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Lets continue our full immersion in the Italian wine regions. I spent most of 2018 in a deep dive on Campania and Piemonte , I also visited many Campania appellations with a visit to all the famous wineries of the region.

Lets move to Umbria, a region which I personally visited in 2017 and discovered so many hidden treasures , mostly unknown in the United States but worth it the try, to expand our knowledge.

Compared to its neighbor Tuscany, the small region of Umbria is a serene, bucolic, understated sort of place. Here, smack in the center of Italy, the landscape is gentle and rolling, and the sunlight is almost as arrestingly gossamer as it is in Tuscany. It seems fitting that Saint Francis of Assisi, Umbria’s most beloved son (and the patron saint of animals), lived here. Indeed, one of the most striking cathedrals in the region is the Basilica di San Francesco d’Assisi.

While wine has been produced here since at the least the time of the Etruscans, it is only relatively recently that the wines from Umbria have achieved recognition. In 1960s, Lungarotti opened a new era of quality with the release of his iconic wine , Torgiano Rubesco. Umbria became a center of viticultural and winemaking experimentation in the 80s. The explosion of popularity enjoyed by Sagrantino di Montefalco in the 90s strengthen the burgeoning respect for the region. During my trip to Umbria I stopped and verified with my own eyes the quest for quality and the incredible vaste investment made in the local indigenous wines.

The region is called after the Umbri, an ancient Italian tribe who settled in the area before the first millennium BC. After the Umbri, the Etruscans and then finally the Romans in the third century BC had a critical impact on the viticulture in the region. The Tevere river was instrumental in the wine commerce with Rome. After the fall of the empire, Umbria followed the same path as every other Italian region. The Barbarian invasion destroyed the viticulture in the area that was left only to the monks around their monasteries.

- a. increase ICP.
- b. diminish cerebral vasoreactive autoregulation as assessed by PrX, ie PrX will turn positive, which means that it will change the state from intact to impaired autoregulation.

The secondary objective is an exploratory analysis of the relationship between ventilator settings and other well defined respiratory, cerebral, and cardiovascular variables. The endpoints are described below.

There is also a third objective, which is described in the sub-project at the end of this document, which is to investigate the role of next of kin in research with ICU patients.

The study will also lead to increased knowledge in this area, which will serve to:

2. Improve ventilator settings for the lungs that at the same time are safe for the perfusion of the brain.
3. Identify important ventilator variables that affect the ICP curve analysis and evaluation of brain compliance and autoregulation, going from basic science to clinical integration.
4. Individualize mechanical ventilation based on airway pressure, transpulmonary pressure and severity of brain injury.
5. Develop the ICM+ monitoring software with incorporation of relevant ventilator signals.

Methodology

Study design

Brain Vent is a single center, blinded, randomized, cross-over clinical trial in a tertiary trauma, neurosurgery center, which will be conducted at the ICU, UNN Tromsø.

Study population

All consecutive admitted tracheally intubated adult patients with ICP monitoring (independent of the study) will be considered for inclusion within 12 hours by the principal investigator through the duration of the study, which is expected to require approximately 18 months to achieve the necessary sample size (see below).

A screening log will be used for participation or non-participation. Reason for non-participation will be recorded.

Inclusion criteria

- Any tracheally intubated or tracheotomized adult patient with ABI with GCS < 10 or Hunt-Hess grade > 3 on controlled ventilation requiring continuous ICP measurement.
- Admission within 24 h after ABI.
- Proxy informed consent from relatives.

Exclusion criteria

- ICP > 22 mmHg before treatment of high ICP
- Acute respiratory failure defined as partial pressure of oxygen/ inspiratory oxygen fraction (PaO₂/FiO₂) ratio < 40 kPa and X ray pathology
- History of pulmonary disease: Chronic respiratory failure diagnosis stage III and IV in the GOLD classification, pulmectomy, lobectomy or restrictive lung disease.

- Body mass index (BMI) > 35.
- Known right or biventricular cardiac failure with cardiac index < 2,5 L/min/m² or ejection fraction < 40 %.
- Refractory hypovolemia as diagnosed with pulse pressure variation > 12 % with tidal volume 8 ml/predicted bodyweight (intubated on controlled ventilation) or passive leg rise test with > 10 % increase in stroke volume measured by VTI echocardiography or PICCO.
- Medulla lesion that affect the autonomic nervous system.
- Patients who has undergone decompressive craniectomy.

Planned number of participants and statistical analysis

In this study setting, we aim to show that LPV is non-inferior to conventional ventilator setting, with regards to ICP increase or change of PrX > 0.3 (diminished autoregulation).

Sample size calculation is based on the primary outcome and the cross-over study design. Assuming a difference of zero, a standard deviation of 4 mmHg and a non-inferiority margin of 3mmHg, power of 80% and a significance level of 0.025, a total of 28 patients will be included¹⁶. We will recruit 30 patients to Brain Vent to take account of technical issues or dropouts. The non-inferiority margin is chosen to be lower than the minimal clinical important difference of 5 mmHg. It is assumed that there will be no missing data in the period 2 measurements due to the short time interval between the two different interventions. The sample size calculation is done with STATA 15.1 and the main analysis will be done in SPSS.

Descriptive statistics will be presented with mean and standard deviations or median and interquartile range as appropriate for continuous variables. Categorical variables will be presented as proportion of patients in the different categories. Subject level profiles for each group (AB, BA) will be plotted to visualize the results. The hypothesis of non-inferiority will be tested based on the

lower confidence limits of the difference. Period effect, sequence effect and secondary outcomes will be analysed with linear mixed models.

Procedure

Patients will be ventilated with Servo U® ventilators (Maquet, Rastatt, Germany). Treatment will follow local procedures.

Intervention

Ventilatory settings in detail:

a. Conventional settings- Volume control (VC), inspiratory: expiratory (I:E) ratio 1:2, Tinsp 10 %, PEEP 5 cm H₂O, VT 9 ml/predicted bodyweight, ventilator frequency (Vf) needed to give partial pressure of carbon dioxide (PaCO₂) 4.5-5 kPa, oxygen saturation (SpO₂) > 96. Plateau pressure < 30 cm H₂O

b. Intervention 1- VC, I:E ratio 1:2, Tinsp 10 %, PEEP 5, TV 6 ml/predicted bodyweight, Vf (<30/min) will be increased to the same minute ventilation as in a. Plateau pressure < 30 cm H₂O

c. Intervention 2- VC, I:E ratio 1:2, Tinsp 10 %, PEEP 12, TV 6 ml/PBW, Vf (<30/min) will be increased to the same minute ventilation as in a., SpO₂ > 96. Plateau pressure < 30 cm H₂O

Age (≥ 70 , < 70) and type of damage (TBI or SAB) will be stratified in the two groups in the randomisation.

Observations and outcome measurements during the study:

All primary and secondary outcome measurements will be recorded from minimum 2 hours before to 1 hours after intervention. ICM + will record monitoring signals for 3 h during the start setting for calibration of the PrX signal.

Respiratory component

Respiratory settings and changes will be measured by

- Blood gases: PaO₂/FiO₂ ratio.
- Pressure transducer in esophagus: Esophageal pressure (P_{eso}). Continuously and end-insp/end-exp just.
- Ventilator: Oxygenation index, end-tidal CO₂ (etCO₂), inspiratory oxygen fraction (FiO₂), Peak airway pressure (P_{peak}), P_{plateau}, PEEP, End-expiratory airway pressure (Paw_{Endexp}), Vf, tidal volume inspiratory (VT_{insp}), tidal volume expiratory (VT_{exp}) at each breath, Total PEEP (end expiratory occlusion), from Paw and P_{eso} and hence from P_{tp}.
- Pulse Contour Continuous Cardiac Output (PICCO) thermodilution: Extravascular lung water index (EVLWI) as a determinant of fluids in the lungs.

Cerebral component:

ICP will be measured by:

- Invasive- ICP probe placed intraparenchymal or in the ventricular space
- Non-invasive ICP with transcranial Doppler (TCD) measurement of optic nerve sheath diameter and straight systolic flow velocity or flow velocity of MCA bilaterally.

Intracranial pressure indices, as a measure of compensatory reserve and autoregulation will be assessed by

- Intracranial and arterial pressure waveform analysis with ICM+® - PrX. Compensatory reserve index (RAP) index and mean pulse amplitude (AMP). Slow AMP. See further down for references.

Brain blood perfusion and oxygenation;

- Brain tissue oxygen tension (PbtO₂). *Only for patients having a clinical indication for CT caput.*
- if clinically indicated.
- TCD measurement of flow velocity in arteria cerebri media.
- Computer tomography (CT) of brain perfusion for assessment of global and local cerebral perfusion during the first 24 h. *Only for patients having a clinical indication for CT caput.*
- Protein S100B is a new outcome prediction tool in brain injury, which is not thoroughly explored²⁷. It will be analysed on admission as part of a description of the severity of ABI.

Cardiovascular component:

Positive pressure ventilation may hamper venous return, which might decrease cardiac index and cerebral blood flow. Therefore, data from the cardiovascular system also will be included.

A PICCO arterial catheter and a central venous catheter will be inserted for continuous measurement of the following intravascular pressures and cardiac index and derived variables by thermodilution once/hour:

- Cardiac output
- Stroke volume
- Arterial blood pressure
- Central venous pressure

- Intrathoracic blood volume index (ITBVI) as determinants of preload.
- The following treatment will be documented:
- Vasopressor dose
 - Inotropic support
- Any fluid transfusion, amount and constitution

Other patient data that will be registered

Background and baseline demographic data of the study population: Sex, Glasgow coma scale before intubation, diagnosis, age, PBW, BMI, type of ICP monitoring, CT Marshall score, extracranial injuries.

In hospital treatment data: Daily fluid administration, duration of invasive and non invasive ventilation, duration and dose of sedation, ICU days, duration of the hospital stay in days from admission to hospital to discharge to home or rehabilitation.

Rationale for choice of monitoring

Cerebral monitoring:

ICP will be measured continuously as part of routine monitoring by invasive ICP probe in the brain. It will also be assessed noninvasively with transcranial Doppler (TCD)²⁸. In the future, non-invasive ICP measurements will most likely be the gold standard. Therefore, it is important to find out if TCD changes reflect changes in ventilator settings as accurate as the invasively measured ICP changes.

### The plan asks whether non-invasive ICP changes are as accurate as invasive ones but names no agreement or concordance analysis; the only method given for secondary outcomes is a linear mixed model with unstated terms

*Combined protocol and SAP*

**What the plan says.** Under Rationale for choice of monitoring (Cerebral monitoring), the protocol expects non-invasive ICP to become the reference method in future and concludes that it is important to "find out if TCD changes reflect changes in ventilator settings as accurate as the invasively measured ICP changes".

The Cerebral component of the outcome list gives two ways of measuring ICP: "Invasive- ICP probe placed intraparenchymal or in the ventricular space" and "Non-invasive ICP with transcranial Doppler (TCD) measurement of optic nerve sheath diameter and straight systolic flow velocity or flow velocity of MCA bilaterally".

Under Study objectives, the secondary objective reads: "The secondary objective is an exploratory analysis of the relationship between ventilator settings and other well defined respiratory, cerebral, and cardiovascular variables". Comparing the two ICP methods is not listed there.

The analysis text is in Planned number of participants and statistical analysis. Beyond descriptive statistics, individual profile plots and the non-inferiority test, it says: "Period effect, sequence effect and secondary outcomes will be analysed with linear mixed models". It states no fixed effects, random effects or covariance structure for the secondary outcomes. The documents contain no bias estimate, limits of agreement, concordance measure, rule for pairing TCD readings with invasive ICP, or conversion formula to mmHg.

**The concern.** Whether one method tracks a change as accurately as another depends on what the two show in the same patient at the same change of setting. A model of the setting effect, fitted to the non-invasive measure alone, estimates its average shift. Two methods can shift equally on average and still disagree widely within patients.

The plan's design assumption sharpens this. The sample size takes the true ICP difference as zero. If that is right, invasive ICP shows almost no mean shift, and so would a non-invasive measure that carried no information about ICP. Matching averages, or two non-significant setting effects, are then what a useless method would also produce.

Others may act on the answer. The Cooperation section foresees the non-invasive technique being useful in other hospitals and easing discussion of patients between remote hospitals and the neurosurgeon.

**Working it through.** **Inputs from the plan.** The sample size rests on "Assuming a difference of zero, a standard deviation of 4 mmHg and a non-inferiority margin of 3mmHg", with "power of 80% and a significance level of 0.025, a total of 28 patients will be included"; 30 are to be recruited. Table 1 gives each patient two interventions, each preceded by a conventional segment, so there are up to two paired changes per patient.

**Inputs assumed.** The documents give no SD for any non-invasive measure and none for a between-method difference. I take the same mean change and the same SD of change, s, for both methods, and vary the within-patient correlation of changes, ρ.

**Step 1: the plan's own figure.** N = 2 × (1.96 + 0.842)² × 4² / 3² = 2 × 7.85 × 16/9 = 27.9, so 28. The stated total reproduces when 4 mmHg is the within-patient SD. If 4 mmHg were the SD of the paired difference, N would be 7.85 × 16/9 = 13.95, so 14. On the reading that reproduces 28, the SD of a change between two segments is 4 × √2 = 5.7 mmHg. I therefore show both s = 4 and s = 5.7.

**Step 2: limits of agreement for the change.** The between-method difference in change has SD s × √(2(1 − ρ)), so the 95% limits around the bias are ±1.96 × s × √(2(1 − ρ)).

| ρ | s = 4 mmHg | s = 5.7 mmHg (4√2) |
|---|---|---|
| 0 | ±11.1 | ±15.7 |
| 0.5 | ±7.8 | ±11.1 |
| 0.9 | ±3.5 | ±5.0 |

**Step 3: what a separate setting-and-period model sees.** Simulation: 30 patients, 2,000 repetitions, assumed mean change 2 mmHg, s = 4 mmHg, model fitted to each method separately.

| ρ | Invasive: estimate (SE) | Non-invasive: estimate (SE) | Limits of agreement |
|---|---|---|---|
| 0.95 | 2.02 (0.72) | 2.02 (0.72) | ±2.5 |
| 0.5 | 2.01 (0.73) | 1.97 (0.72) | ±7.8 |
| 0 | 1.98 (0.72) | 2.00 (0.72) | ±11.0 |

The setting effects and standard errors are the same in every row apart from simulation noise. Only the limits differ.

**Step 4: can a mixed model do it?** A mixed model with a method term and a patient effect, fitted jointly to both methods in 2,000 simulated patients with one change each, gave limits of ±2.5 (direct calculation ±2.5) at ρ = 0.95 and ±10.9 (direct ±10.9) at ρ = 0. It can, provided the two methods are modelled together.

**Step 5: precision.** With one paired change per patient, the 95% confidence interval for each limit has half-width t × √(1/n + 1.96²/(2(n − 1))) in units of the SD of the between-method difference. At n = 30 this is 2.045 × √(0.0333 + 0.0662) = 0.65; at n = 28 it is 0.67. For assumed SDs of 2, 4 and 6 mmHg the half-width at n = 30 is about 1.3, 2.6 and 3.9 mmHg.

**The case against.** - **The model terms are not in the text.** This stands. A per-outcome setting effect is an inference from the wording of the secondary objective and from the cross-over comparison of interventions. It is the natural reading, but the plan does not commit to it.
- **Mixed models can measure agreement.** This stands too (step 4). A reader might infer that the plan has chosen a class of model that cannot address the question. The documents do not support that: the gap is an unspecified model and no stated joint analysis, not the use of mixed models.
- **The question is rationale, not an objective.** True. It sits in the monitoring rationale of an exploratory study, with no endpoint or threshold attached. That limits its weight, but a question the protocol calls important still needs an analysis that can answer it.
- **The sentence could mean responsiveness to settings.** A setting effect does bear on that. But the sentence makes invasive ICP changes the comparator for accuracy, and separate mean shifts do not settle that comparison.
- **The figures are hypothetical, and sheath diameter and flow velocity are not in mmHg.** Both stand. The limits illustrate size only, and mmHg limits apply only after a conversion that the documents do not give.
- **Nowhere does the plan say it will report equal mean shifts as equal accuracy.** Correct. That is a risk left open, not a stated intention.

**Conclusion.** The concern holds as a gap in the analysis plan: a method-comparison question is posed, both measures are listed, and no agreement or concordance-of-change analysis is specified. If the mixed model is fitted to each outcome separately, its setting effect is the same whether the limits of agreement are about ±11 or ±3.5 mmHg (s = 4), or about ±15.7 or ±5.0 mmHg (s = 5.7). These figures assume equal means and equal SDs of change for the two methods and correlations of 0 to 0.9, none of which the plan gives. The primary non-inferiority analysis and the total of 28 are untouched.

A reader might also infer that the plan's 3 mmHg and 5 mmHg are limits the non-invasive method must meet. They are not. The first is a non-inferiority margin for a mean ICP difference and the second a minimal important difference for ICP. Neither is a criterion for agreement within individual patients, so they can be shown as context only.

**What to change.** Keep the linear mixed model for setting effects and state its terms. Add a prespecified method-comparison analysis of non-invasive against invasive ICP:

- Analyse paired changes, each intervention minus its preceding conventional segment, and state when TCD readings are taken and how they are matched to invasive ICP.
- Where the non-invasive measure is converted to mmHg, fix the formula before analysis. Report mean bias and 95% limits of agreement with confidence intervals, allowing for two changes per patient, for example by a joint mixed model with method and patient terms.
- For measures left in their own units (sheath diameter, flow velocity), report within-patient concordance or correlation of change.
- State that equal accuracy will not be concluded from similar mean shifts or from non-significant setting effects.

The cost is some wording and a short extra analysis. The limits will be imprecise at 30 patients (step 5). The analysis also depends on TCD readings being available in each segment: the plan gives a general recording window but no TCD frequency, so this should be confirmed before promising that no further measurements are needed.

With the advent of the Renaissance the wine commerce came back to be in vogue. The Umbria wines were traditionally only white and often contained residual sugar. Over time the lively and lightly sweet wines from Orvieto became synonymous with Umbrian wines.

Umbria became part of the papal states until 1860 when voluntarily it was incorporated into the emerging Kingdom of Italy. This created an economic boom for the region , railroads were built and the industrial centers near Terni.

Umbria is the Italian fifth smallest region and one of the least populated. It s in the middle of central Italy and is the only landlocked region in the central and southern part of Italy. Tuscany is on the West, Lazio on the South and Marche on the East.

Forests are a predominant feature in Umbria and occupy a third of the total territory. Umbria is also the hilliest region in Italy with more than 71% of the territory being hilly. The remaining part is Montanious with the range of the Appennines. The region also has an abundance of rivers and streams. The Tevere (tiber) flows across the region for more than 125 miles. It is the third longest river in Italy and the longest in the central/Southern part of the country. Its climate is transitional between Mediterranean and Continental. The rivers and the lakes in the region have key impact o the climate of the region.